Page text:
Now, from the START time we can also see that many of these processes were started when the server was experiencing problems.  The issues eased off at about 12:30 when things started operating more normally.  So we have a set of processes started recently (13.xx) and old processes started before 12:30.  I’m guessing these are stuck.

So, from the console, I killed the processes with a start time of 12:30 or earlier.


Killing processes on your server can serious mess things up if you don't know what you are doing.  So make sure you understand what you are killing and the consequences of that before you do it.

					host [~]# kill 1049924


By default, the kill command sends a TERM signal to the process allowing it to shutdown cleanly.  See the kill command for more aggressive signals to send.

You can see in the resource graph above that I killed the processes at about 14:00 freeing up memory and going from 2.7Gb to 600Mb memory usage which is more normal.


What caused this?

Spoiler alert – I could not pin point anything!

Potential culprits

WP scheduled jobs: I checked the timings of the scheduled jobs using the WP Crontrol plugin.  No jobs really lined up with the timings of the issues.  I did find a couple of jobs from an old plugin that was deleted a long time ago, so I did get to remove/disable them.

Errors in the WP logs: Nothing out of the ordinary here.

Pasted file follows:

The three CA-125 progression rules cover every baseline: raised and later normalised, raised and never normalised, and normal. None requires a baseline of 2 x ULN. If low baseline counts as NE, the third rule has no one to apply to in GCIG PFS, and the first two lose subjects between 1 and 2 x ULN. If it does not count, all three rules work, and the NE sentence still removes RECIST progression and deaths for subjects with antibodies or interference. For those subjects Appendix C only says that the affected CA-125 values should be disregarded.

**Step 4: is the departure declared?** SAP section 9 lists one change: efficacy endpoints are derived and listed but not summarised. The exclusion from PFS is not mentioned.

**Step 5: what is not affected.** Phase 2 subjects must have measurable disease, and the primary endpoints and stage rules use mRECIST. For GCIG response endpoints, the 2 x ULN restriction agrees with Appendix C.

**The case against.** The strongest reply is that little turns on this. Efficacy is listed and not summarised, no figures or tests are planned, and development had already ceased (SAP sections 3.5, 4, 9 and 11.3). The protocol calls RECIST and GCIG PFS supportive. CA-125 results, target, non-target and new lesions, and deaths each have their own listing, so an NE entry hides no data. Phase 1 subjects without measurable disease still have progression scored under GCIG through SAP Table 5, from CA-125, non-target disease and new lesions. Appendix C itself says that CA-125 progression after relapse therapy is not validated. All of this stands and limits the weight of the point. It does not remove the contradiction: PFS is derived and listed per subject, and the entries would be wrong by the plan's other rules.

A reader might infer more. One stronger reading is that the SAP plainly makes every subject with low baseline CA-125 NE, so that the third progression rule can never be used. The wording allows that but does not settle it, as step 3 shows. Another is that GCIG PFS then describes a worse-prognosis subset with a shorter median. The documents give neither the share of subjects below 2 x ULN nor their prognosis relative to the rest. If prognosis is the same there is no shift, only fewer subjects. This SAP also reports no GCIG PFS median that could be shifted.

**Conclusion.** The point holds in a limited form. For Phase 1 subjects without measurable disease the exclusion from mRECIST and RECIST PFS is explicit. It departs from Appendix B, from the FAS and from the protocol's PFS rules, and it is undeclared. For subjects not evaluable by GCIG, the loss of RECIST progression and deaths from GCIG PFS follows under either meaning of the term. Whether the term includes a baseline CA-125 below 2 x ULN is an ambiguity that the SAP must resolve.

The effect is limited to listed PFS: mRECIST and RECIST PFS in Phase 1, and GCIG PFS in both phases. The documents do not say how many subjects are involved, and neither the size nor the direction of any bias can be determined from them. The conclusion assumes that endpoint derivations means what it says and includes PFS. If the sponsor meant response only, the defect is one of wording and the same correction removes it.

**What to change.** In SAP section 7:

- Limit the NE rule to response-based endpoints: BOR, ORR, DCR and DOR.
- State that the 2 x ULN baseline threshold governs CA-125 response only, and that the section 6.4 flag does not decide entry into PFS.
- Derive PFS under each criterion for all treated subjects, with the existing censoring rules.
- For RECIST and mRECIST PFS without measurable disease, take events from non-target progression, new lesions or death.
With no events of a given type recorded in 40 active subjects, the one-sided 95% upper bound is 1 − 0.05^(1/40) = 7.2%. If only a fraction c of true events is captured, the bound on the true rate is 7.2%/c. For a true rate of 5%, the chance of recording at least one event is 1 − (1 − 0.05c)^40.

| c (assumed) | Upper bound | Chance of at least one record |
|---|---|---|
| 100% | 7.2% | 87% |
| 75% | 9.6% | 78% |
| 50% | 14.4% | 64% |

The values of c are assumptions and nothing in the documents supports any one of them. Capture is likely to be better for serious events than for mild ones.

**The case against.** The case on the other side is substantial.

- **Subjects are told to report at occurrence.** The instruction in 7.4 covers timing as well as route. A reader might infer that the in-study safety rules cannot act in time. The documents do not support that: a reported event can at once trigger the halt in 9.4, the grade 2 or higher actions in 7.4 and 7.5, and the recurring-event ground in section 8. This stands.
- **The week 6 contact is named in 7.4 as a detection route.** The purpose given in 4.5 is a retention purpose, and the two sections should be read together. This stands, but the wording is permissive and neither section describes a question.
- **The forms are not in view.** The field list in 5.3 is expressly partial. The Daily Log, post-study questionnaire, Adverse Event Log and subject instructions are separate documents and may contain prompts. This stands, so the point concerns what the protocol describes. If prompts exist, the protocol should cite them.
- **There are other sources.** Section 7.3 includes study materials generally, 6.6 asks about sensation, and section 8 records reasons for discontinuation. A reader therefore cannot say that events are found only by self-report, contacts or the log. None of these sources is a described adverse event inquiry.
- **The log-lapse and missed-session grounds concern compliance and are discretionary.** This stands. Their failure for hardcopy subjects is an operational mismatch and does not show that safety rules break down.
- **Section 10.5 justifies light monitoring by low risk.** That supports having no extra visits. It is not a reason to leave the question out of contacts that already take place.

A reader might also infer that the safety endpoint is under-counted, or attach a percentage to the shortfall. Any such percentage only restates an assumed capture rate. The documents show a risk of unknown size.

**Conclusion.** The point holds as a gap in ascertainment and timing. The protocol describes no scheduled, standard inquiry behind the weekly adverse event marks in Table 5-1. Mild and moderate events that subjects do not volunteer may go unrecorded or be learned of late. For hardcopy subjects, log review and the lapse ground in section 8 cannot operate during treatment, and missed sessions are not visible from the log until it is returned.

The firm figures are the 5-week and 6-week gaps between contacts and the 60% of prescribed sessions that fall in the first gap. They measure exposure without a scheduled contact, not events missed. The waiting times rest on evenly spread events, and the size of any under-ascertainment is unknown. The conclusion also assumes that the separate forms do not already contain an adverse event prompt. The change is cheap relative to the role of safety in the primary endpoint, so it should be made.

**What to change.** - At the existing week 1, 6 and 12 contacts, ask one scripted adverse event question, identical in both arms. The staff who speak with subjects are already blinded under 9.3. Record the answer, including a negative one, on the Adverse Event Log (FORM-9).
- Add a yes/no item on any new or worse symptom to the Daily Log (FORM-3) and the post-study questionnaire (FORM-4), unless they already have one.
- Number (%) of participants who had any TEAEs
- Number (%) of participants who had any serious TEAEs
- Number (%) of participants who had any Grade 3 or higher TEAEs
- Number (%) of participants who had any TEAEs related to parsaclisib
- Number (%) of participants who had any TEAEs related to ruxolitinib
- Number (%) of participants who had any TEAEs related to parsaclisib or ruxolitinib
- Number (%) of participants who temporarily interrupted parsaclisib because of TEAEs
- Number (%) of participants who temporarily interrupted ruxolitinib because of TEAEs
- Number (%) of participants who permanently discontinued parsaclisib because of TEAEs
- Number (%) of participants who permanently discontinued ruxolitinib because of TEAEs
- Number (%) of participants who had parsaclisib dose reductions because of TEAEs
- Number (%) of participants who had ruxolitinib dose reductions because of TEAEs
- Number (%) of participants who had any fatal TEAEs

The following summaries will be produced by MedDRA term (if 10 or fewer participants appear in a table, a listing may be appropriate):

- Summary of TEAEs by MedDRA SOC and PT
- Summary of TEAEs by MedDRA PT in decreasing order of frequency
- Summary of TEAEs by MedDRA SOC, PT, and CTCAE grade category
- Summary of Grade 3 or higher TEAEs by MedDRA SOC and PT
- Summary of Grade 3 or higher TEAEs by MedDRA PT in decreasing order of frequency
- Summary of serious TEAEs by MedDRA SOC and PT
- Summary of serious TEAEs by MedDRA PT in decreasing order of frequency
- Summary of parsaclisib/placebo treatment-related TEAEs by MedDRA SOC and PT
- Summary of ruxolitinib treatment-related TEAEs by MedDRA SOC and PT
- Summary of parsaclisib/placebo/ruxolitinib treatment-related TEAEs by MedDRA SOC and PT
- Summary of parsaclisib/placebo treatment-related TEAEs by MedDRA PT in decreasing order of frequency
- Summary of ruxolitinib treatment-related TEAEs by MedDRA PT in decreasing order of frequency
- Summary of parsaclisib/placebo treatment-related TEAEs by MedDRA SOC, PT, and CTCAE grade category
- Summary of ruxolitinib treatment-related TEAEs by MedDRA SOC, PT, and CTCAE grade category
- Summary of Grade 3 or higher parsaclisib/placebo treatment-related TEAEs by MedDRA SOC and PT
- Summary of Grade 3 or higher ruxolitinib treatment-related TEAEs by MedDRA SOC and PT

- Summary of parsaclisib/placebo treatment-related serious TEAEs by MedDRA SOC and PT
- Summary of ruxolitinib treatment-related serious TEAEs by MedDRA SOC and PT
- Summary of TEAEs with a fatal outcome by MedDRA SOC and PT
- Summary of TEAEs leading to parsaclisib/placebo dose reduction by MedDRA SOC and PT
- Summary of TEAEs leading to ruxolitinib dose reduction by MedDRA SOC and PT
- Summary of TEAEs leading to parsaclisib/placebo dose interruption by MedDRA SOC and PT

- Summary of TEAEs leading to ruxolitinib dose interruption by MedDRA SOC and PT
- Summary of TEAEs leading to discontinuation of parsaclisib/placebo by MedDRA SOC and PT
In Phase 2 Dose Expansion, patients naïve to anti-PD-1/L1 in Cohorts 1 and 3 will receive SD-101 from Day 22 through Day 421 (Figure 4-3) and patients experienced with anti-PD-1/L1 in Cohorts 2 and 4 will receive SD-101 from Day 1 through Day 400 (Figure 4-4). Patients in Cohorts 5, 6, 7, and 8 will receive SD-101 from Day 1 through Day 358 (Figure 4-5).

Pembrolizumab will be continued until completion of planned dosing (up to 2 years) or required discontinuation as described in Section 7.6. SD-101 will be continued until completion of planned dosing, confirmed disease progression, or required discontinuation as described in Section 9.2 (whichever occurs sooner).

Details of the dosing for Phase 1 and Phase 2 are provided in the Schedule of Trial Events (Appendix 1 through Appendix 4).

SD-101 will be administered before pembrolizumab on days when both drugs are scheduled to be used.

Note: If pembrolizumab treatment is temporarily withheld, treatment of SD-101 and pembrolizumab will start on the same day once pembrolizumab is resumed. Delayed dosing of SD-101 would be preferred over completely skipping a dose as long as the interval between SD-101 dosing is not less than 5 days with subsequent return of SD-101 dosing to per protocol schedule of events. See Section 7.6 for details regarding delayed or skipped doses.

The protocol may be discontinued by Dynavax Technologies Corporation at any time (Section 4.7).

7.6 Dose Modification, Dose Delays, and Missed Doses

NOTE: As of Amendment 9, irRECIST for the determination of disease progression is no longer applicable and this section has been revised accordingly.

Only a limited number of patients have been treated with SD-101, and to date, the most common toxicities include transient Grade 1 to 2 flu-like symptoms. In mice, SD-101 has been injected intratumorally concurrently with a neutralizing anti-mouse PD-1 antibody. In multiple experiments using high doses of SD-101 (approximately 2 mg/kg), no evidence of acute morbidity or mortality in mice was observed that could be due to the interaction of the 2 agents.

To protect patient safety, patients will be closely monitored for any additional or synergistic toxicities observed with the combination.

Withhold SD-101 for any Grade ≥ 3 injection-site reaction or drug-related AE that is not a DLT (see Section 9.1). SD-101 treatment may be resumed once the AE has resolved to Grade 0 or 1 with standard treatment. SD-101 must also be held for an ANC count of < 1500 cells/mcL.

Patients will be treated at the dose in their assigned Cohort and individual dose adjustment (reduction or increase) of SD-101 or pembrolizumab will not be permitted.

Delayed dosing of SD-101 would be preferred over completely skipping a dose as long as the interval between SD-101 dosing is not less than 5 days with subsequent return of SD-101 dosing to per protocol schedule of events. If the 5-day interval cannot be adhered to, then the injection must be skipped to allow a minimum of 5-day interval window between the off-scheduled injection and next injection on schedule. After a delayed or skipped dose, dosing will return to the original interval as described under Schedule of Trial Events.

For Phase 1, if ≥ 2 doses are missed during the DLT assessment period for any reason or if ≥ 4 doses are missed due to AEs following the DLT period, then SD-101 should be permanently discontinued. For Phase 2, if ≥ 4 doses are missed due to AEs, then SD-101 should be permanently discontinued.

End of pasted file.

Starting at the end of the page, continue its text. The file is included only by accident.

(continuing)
Hosting server syslog logs: sadly, don’t seem to have access to these but will be contacting the hosting service to see if I can get access.

Apache Access Logs: For historic log viewing you can use the AWS Stats app in cPanel.  Unfortunately this only has logs from the previous day back.  I downloaded today’s logs and used the fairly crippled, but usable, free version of Http Logs Viewer to check if there was any odd activity leading up to the incident.  From here I could see clearly when the server started experiencing issues and returning 50x errors in response to requests.  There was some unusual activity at about 06:00 but still nothing that lined up with the incident timings.

I think I will be installing the Cerber Security plugin on this site.  I have been using it on some smaller sites recently and it appears to add a decent layer of protection for day to day probing from bots and reduce a lot of contact form spam.


A note on time zones: while investigating and cross checking logs I noticed that different environments are logging using different time zones. cPanel logs resource usage in UTC and the WP logs use the local time zone, UTC+1 for me at the moment. So be aware when trying to correlate events across logs and environments that the timestamps might be +/- an hour or more.


Well, nothing conclusive I’m afraid.  I now know how to diagnose memory issues more effectively and solve them in this scenario. 

As to the cause of the issue; I’m still in the dark.  I will keep an eye on things to see if it happens again.